This page includes a list of things that reviewers should keep in mind when reviewing patches to OpenStack projects. There are some items that are common across all projects and others that are specific to a project.
Common Review Checklist
- The code should comply with everything in HACKING.
- The code should be 'pythonic' and look like the code around it, to make the code more uniform and easier to read
- When adding a new file:
- If it's not installed by setup.py, but should be included in the tarball, be sure to add it to `MANIFEST.in`.
- Commit Message and Change break-up
- Follow the advice of GitCommitMessages.
- Use the "DocImpact" tag on changes that affect documentation.
- Use the "SecurityImpact" tag on changes that should get the attention of the OpenStack Security Group (OSSG) for additional review.
- If the patch fixes a bug, it should reference a bug report.
- If the patch implements a feature, it should reference a blueprint. The blueprint should be approved before the patch is merged.
- Test Case implementation (Mock vs. Mox)
- New test cases should be implemented using Mock. It is part of the Python standard library in Python 3 and as such is the preferred method for OpenStack.
- Exceptions can be made for tests added where Mox was already in use, or any other situation where using Mock would cause excessive difficulty for some reason.
- There is no need to convert existing Mox test cases to Mock, but if you are changing a Mox test case anyway, please consider converting it to Mock at the same time.
Oslo Syncing Checklist
- When syncing from oslo:
- Ensure the proposed change has actually merged in oslo.
- It should provide some benefit, don't sync just to sync. Maybe it fixes a bug, or provides new functionality to be used. If providing new functionality it should have a dependent patch lined up to use that functionality.
- The commit message should list which oslo changes are being synced in.
Nova Review Checklist
- For REST API changes:
- The change should conform to APIChangeGuidelines
- Note that we can currently still make incompatible changes to the V3 API
- Produce a full API design in a blueprint in advance
- Follow the Nova API Style Guide
- Ensure there are new API samples produced using realistic data (they are used for documentation)
- If an API sample test template changes, ensure the doc samples are also updated.
- V2 api samples are added to nova/tests/integrated/test_api_samples.py
- V3 api samples are added to an extension specific file in nova/tests/integrated/v3
- If a bug fix is applied to the V2 or V3 API, check to see if it is appropriate to apply it to the V3 or V2 API as well
- New API methods should have an associated policy check for access control
- Check an entry has been added to nova/etc/nova/policy.json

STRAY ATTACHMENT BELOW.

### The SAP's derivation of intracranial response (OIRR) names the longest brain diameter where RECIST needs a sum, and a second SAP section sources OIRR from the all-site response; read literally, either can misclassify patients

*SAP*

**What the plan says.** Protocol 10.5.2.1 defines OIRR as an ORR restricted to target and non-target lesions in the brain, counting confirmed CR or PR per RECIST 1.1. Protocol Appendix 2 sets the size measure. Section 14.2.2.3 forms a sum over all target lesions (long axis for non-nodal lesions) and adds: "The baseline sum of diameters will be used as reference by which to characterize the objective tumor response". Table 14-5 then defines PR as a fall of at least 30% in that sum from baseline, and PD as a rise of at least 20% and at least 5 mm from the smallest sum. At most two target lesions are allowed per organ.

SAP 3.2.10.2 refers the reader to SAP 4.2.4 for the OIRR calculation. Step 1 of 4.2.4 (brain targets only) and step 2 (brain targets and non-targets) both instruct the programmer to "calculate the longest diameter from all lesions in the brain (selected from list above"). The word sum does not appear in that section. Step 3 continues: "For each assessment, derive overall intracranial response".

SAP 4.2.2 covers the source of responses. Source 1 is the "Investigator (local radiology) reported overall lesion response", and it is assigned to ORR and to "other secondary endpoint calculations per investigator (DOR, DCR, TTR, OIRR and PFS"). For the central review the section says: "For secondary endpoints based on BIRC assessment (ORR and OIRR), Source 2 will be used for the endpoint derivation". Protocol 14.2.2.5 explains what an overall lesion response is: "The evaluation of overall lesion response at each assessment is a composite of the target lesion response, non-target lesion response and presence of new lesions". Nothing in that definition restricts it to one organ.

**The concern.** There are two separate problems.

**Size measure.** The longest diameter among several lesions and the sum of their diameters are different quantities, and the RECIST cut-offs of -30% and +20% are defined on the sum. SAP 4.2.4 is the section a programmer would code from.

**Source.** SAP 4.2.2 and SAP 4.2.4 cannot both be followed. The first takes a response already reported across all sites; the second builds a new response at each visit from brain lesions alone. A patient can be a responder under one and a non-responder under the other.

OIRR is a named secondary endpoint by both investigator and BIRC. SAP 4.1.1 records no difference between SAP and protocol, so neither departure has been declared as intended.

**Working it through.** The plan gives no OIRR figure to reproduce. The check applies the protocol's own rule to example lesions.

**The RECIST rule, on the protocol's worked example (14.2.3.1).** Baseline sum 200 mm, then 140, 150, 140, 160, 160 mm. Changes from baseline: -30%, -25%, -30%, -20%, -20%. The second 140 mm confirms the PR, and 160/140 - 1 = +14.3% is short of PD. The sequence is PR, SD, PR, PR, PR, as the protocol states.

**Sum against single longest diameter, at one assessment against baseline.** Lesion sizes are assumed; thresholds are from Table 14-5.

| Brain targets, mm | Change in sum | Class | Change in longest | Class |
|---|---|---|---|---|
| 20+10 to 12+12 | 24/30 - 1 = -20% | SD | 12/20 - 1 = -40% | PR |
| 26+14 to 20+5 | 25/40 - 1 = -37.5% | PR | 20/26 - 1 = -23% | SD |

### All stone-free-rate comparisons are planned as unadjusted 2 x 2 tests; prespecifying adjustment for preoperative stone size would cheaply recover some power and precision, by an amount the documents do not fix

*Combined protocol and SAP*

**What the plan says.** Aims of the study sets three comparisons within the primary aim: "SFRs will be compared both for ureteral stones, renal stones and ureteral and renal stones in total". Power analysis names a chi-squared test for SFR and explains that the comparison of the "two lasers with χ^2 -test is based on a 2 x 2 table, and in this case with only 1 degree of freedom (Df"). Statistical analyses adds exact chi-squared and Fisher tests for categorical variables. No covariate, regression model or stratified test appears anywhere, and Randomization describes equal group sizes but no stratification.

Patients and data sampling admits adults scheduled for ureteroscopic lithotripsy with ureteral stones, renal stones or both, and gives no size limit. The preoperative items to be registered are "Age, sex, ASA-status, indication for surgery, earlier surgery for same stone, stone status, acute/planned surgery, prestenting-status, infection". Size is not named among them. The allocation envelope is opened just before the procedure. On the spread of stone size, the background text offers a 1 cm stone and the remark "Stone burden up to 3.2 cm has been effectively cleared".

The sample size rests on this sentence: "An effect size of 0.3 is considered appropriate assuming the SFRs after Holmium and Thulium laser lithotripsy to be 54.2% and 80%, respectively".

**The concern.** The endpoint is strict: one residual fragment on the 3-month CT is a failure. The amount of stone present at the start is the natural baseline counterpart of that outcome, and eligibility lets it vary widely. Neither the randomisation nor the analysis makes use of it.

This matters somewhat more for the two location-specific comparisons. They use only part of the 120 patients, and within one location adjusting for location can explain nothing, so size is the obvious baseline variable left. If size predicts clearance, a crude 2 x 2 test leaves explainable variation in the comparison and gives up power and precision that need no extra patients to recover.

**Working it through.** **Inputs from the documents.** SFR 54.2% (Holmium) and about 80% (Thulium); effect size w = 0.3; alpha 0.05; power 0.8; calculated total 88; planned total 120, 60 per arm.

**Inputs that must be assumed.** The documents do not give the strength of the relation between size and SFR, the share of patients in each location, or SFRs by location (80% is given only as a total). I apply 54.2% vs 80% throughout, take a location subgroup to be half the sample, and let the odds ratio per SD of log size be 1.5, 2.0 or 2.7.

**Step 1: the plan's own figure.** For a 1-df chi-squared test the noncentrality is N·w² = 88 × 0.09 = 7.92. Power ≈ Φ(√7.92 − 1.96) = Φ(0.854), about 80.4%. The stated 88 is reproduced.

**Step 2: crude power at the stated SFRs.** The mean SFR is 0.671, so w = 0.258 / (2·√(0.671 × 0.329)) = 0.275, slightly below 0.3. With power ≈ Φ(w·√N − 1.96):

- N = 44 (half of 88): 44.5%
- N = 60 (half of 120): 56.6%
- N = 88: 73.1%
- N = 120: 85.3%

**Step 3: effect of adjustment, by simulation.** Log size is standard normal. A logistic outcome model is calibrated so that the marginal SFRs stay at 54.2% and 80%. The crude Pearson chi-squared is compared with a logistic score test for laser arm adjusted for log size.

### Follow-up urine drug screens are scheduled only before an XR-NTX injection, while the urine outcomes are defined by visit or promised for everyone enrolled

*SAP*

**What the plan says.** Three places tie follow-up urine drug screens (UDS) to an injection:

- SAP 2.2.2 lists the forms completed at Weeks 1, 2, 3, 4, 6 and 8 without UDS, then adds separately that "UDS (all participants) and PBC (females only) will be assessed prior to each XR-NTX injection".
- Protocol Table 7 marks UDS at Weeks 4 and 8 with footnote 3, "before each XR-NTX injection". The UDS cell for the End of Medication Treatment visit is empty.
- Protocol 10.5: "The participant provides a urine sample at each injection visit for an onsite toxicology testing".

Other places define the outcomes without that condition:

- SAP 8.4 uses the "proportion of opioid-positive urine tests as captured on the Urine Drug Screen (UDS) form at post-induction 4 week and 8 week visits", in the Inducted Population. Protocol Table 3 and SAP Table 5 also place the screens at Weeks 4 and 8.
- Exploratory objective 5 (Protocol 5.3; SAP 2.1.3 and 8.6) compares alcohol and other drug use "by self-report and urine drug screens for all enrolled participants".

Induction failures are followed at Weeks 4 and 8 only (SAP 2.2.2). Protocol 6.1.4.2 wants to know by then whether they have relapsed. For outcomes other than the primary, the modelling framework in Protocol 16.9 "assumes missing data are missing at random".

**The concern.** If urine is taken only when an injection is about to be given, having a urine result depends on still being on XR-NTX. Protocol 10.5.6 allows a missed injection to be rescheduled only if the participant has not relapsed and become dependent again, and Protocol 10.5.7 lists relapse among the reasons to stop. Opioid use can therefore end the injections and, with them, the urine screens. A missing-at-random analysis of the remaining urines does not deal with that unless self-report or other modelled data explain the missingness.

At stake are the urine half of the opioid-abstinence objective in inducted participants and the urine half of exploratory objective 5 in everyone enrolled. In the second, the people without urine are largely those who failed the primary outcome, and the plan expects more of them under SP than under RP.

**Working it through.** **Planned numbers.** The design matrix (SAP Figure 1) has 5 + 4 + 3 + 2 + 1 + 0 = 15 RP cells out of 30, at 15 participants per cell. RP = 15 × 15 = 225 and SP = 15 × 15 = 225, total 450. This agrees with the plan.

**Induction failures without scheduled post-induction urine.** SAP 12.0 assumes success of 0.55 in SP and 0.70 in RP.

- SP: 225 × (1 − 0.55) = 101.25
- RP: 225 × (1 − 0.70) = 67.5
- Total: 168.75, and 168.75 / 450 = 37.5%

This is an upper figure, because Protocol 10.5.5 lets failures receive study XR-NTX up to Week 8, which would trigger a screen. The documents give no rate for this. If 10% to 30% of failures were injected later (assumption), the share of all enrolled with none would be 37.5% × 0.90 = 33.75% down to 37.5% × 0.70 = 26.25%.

- V3 API specific checks
- Confirm the extension has been at least added to nova.api.v3_extensions in setup.cfg
- A discoverable policy must be added for each extension or it won't be visible by default in the /v3/extensions listing. eg
- "compute_extension:v3:os-access-ips:discoverable": "",
- The change should conform to APIChangeGuidelines
- When changing an RPC interface
- Make sure the version numbers are updated appropriately and that backwards compatibility is maintained. More info here.
- If an existing method is being updated, make sure support for sending the old version of the method is still supported. Search for existing uses of "can_send_version()" for examples.
- When changing rootwrap filters
- Add Thierry Carrez to the review
- FIXME: add specific review checklist
- Criteria for new compute drivers
- Should support everything in the core OpenStack compute API
- Should have public CI doing functional testing (http://lists.openstack.org/pipermail/openstack-dev/2013-July/011280.html)
- Global code cleanup which should be a hacking rule
- For every patch that is going through the entire source tree to change something, which should be that way for all time, a hacking rule should be added within the same patch to make sure it doesn't come back. This can be done by adding a nova-specific rule to nova/hacking/checks.py, but if it should be a standard rule across all projects it should go into the openstack-dev/hacking project where it can be released in a library and each individual project can consume it.
- When to approve
- Every patch needs two +2s before being approved.
- Its ok to hold off on an approval until a subject matter expert reviews it, such as for neutron, xen, or glance related changes.
- If a patch has already been approved but requires a trivial rebase to merge, you do not have to wait for a second +2, since the patch has already had two +2s.
Notes for Non-Core Developers
- When you are reviewing, you may notice a review that has several +1's from other reviewers, passes the functional tests, etc. but the code still has not been merged. As only core developers can approve code for merging, you can help things along by getting a core developer's attention (preferably in IRC) and letting them know there is a review with lots of positive reviews and needs final approval.